I’m a big believer in planning so I encourage my group members to plan ahead as often as they can. But sometimes, things happen and your following your plan isn’t going to happen. Someone invites you somewhere, your food went bad, you ran out of time and can’t go to the store or cook, so now what?
In this episode, I’m giving you two strategies you can use when things like this happen. Going off your plan doesn’t mean a binge or overeating is inevitable. Listen in to find out what you can do to make sure that doesn’t happen.
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WHAT YOU WILL LEARN:
- Why you binge or overeat when you eat off plan
- How you’re setting yourself up to binge or overeat when plans change
- Two strategies you can use to not binge or overeat
- How you can work with me to stop binge eating
FEATURED IN THIS EPISODE
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The Stop Binge Eating Program
Episode #132: Your Lovability and Your Body
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How are you? You ready for another episode? Me too.
But first, two things.
One, The Stop Binge Eating Program is open for registration! I’m so excited for this because of something I’ve been doing behind the scenes. One of the main parts of this program is the videos and worksheets I give you every month that teach you everything you need to know, in a structure that I’ve found to be the best course of action to overcome binge eating, and the worksheets help you dig deep. And I’ve revised and re-recorded all of the videos and revised all the worksheets to make sure they’re the best yet based on all the coaching I’ve done in my groups and after seeing what needs to be added for everyone to get what they cam for. I can’t wait to share them with you when you join!
All the info for the next group, starting April 7th can be found at coachkir.com/group.
The second thing I wanted to talk about real quick is a mistake I made recently on this podcast. In episode #132, I personally found it very amusing that I learned and used a new word. However, I was informed that I pronounced it incorrectly after someone left me a review on Apple Podcasts. By the way, have you written me a review if you listen on Apple Podcasts? If not, get on it! It helps other people find me and get help too. Anyway, I said, “tertiary” and I’ve since learned it’s pronounced “ter-shi-ary.” My apologies to anyone who was bothered by that. Next time I learn a new word I will definitely make sure I check the pronunciation.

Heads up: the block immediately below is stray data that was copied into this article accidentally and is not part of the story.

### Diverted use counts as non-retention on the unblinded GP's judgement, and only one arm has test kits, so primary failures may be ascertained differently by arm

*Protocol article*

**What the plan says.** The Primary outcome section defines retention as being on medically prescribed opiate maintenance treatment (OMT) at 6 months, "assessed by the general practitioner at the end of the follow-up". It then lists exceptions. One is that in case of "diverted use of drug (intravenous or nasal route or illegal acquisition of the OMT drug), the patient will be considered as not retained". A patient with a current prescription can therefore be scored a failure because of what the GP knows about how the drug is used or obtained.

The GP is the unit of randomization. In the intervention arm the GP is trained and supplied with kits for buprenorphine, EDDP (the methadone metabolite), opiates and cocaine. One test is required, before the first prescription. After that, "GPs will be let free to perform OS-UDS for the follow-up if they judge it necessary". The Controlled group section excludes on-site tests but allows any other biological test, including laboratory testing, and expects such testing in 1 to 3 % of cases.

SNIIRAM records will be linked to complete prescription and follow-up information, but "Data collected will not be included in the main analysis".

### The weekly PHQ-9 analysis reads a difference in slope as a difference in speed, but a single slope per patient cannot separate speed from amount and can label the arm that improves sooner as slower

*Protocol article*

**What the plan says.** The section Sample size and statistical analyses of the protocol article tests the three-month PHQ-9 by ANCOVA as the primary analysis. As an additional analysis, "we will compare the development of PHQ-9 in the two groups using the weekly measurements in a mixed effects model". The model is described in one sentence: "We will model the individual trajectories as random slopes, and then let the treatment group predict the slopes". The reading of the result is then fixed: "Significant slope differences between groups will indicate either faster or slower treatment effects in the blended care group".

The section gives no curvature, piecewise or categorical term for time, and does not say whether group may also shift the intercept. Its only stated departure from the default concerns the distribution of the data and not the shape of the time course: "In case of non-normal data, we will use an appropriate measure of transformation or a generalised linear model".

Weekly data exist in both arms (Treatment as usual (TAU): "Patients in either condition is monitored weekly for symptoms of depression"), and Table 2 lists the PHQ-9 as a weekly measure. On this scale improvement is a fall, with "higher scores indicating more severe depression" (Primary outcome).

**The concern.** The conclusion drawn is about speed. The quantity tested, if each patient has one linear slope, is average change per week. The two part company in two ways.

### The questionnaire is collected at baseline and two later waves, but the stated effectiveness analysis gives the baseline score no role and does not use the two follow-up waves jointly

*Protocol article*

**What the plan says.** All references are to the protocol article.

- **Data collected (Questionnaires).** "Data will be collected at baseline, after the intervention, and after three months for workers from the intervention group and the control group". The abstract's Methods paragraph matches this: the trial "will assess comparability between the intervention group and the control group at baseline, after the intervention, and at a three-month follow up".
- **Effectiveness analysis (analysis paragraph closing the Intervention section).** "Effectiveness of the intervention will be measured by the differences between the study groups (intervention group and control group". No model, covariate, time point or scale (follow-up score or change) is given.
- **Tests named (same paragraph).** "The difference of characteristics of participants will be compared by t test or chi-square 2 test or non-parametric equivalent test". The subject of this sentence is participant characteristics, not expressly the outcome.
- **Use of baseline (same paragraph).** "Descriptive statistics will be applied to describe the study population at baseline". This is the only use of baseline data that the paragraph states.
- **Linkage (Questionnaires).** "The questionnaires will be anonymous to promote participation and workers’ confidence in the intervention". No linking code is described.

Alright, so, it’s “tertiary” and The Stop Binge Eating Program is open.
Now, when eating plans change.
Do you ever make a plan for how you’re going to eat, and it’s exactly what you want to be eating, and then, something happens?
Your plan changes because your circumstances changed. Someone invites you out last minute. Or things ran late and now you don’t have time to go to the grocery store or to cook what you planned because then you’ll be late for the next thing. Or your food went bad. Or you forgot to buy something.
So many different instances when your eating plan might change because a circumstance was unexpected or changed.
I think this has happened to all of us at one time or another because life isn’t perfect.
People don’t always follow our plans that we make for ourselves. They have their own plans and their own wants.
And life doesn’t always run as smoothly as we’d like. Things happen. Circumstances happen even when we do our best to stay on track with our time or when we do our best to be prepared.
Our plans for ourselves can change minutes before, hours, and even days.
And this isn’t a problem. Until you make it into one.
It’s when you make it into a big deal and freak out that it becomes a problem.
You start thinking all kinds of thoughts about what this will do to you.
You’re going to binge.
You’re going to overeat.
You’re going to gain weight.
You’ve been doing well and this is going to ruin everything.
So much time gets spent worrying and what does that accomplish?
Nothing, worry accomplishes nothing.
If anything, that worry may cause you to overeat or binge before that meal and maybe even during or after too if eating is your solution for calming yourself down.
So, in your worrying about overeating or bingeing you end up overeating or bingeing. You end up doing exactly what you feared either at the meal you feared or before or after.
When your plans change, when something changes, when an option for a meal that’s unhealthier than what you planned is now presented to you, when for whatever reason you’re no longer going to eat what you planned because of your circumstances, freaking out and worrying isn’t going to help you in any way.
Catastrophizing what’s going to happen isn’t helping you.
On top of all that worrying, you may also just give up.
You can’t follow what you planned so screw it. You’ll just get back on plan tomorrow.
You decide the plan is ruined and feel defeated.
So you just eat whatever sounds good, you pick the thing you never get that you never allow yourself to have, you eat seconds, you throw all your good intentions out the window.
If that’s something you do it’s because you’re stuck in all or nothing thinking.
It’s either on plan and healthy or completely off plan and unhealthy.
Those are your two options.
It’s either eat your plan and not binge, not overeat, not gain weight or, eat off plan and binge, overeat, or gain weight.
Is that it? Are those your only two options?
I’m going to say no, they’re not.
I know this because I choose different options quite often when this kind of thing happens to me.
I’m going to share two two things you can do, other than just giving up, that I think will be most helpful to you in almost any situation.
The first one is that you make a similar plan to what you had planned already.
Don’t throw your entire plan out the window because you’re not going to be eating that exact thing anymore. If you can, get something similar.
If I’m planning to have a meal with chicken, vegetables, rice, marinara sauce, and cheese, and then I’m all the sudden invited out to eat, I’m going to find something similar on the menu.